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25 September 2022 The on-line newspaper devoted to the world of transports 23:34 GMT+2

August 9, 2022

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Original news
Brussels launches consultation on effectiveness antitrust exemption for containerized shipping

The EU Commission also sent to stakeholders questionnaires on the impact of consortia of shipping companies of line on their activities from 2020 to today

Until yesterday reluctant, indeed expressly opposed ( of 25 January 2021), to review this market, today the Commission European seems intent on taking up the case again, as repeatedly urged for some time by the main representations of European shippers who ask not only to verify that the containerized shipping market is not distorted - as they believe - by an excessive and unlawful degree of concentration and cooperation between shipping companies, but also for identify once and for all those responsible for the continuing serious dysfunctions of the maritime supply chain, which shippers do not they hesitate to identify in the same oceanic carriers.

Today the European Commission published a call for applications contributions on the effectiveness of the EU legal framework - the Regulation No 246/2009 block exemption for consortia (CBER) - exempting liner shipping consortia from EU antitrust rules. CBER allows companies of navigation with a combined market share of less than 30% to conclude, under certain conditions, cooperation agreements (consortia) to provide joint freight transport services. True is that this invitation is periodically disseminated in view of the regulation deadline set for April 25, 2024 ( of 24 March 2020). Today, however, the Commission has made a extra step by sending to supply stakeholders liner shipping chain (ocean carriers, shippers and freight forwarders, port operators and terminal operators) questionnaires targeted on the impact of consortia of shipping companies of line, as well as of the CBER Regulation, on their activities from 2020 to today. It is quite clear that this step can be considered hesitant, if not irrelevant by the associations of the chargers, since they repeatedly prayed until yesterday the European Commission to open an investigation into this market and on the rules governing it ( of 22 July 2022).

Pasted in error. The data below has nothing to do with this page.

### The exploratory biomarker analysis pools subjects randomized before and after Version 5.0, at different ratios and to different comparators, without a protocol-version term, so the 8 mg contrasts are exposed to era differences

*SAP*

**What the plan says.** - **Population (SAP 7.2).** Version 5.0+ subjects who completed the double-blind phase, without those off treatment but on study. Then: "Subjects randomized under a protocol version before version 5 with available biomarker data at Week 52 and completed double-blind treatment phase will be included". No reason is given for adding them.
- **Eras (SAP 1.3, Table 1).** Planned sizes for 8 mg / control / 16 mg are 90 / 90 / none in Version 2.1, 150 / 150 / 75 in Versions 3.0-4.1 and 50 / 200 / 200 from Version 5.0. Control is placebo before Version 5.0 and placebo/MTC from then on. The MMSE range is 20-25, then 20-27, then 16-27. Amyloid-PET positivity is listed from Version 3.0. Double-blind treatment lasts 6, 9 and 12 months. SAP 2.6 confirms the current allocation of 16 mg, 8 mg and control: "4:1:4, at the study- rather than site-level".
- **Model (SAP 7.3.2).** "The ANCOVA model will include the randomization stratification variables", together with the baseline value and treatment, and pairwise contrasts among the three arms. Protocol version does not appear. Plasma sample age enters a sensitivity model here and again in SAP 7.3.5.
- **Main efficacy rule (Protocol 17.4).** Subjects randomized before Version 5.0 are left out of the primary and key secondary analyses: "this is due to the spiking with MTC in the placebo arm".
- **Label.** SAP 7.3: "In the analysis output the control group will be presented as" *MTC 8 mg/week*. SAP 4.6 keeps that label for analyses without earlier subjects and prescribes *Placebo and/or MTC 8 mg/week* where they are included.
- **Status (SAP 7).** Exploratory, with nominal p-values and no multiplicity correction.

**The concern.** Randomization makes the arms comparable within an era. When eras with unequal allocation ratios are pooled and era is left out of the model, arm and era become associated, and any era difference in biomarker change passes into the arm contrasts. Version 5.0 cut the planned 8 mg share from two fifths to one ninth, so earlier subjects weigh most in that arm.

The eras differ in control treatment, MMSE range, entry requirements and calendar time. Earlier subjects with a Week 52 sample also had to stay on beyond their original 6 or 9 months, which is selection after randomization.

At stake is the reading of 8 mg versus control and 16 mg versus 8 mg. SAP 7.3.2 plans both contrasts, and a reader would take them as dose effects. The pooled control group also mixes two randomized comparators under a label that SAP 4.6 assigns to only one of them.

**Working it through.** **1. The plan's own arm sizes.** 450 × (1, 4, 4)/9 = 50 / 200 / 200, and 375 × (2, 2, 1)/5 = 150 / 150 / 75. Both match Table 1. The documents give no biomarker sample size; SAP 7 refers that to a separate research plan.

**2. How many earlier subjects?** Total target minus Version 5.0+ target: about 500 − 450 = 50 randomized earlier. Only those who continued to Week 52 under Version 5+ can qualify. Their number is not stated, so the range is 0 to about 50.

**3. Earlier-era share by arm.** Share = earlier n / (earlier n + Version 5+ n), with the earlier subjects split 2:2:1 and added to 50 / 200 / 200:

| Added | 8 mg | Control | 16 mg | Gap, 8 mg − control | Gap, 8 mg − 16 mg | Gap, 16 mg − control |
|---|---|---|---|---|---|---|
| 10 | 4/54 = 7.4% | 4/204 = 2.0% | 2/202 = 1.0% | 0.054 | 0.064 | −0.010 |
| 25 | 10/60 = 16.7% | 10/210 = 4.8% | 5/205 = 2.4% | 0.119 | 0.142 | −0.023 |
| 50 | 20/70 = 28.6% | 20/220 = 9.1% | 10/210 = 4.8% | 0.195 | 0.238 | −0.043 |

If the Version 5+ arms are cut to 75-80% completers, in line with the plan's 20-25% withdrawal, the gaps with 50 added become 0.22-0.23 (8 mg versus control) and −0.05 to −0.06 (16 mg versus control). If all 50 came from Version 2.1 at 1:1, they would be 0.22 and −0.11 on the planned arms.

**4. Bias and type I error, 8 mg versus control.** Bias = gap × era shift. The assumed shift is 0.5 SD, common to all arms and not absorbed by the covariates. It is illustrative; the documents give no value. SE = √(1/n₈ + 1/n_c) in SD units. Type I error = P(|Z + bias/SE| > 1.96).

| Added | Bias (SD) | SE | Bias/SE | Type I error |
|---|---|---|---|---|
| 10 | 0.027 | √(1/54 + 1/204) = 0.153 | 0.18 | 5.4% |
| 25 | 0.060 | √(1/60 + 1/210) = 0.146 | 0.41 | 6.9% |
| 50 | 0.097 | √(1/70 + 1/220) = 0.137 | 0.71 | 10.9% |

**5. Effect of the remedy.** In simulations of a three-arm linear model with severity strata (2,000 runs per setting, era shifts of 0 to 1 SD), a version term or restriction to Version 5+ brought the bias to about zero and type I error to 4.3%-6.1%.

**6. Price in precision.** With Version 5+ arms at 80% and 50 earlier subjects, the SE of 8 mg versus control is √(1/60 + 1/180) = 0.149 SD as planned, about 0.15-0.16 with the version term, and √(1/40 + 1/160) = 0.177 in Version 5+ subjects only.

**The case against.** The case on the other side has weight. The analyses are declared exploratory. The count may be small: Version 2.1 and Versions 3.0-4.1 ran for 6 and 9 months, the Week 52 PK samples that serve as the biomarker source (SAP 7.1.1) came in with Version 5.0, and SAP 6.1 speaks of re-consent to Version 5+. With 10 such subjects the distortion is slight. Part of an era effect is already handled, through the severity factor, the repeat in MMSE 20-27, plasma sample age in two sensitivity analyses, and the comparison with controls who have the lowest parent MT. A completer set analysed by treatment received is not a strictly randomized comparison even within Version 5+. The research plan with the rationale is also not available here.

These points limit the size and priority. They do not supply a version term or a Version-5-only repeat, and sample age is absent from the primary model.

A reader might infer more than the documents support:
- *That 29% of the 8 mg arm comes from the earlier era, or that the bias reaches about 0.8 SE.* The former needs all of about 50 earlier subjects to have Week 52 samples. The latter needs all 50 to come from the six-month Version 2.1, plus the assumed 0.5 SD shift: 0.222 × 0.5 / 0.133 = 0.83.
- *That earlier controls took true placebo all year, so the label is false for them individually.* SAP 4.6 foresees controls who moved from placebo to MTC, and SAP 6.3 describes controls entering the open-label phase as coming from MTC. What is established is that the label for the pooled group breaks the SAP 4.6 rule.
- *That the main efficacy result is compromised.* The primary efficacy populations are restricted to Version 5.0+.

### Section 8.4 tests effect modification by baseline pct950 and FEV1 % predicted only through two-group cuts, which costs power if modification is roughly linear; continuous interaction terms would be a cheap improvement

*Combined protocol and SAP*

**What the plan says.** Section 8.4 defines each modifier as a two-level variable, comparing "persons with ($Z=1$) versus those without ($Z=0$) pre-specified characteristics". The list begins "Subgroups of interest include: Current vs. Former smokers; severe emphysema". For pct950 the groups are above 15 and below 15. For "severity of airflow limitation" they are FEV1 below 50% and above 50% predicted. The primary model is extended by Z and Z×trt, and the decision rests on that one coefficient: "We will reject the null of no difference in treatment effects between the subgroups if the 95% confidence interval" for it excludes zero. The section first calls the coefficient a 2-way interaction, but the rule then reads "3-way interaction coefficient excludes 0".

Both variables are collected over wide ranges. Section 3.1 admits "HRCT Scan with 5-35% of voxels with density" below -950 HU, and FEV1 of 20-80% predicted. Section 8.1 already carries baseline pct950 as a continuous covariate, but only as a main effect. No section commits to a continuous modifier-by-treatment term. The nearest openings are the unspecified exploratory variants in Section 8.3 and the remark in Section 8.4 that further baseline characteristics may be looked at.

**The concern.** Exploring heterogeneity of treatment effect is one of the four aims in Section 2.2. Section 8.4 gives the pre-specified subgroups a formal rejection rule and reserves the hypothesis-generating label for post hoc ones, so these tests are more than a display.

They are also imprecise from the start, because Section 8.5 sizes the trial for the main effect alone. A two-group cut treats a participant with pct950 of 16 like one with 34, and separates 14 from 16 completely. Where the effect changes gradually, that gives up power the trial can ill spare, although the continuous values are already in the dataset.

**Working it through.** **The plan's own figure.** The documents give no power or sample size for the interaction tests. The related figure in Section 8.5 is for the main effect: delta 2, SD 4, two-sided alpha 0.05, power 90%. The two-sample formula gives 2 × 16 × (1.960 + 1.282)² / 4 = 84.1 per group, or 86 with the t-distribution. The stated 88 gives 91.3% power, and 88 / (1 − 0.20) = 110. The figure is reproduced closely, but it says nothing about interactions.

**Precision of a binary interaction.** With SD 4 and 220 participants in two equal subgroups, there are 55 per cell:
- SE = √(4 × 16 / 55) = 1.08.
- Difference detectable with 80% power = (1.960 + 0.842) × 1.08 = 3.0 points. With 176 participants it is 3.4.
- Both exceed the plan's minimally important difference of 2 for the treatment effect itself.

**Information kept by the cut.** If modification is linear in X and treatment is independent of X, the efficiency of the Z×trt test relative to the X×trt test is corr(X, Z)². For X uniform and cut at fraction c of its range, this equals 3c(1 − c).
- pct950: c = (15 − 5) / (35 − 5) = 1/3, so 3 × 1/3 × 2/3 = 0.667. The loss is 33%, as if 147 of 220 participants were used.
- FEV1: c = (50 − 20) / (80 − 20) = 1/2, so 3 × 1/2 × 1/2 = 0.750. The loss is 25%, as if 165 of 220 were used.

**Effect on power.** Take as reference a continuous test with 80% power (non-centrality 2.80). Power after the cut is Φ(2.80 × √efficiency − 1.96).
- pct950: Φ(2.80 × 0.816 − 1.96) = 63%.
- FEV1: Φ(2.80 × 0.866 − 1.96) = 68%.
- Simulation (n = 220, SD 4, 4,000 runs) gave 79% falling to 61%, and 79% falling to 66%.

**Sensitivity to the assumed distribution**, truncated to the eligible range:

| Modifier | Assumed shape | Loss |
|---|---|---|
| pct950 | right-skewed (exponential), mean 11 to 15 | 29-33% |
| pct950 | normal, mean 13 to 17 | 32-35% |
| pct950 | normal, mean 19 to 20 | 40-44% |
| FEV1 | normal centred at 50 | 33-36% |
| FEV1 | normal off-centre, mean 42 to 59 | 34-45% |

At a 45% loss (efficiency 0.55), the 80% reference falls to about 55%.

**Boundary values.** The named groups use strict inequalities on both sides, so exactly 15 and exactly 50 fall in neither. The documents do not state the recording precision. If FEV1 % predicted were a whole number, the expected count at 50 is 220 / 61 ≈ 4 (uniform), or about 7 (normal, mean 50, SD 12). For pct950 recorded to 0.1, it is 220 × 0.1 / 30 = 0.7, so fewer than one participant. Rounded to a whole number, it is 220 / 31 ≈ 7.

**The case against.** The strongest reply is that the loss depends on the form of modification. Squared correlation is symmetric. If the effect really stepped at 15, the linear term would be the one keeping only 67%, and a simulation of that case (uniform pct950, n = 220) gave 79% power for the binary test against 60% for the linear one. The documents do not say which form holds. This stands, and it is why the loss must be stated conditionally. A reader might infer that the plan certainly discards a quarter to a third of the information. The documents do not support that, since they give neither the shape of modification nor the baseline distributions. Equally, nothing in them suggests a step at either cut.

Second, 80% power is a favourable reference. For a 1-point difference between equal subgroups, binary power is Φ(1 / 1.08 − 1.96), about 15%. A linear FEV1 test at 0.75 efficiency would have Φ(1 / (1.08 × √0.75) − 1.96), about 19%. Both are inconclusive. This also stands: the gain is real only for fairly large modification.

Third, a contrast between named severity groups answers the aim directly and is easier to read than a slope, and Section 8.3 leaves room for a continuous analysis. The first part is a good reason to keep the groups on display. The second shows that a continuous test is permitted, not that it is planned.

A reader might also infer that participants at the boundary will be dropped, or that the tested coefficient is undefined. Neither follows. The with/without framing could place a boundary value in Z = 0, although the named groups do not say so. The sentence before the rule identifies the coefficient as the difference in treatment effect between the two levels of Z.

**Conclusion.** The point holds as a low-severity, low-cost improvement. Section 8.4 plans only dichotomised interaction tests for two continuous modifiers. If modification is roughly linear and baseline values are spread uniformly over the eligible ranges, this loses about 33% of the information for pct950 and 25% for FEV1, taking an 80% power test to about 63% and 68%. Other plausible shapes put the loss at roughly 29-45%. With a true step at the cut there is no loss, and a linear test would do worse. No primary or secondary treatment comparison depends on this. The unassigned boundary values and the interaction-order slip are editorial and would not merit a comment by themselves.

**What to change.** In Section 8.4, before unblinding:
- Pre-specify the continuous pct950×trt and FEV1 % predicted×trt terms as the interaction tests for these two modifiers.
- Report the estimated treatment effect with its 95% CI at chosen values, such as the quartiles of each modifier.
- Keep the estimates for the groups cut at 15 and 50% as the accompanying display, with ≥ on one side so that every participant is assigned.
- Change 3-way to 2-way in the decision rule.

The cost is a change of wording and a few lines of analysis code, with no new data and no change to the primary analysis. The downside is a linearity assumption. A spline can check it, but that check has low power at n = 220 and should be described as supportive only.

Brussels has indicated that interested parties have eight weeks of time, until next October 3, to present remarks. CLECAT, FEPORT, European Shippers' Council, European Barge Union, Global Shippers' Forum, European Tugowners Association, UIRR, FIATA, International Association of Movers, FIDI Global Alliance and other associations of operators in the sector logistic-port will have to do nothing but collect in a the only file, if it can contain them, the complaints that in recent months and years they have addressed to the EU Commission and send it to Brussels by that date.

With this step, the Commission seems to be asking shippers the "evidence" of the negative consequences on their activities caused by the regulation. Proof that precisely one year and half a half ago the leaders of the European Commission had invited the shippers to collect and then start a legal action deemed essential to proceed with the opening of an investigation into this market.

Consultation with stakeholders, however, will support as previously the European Commission to decide whether the CBER Regulation should or should not be extended and, if so, (as it had decided in 2014 and 2020), with or without changes. The The Commission has announced that it will present a summary of the results of the evaluation by the end of this year.

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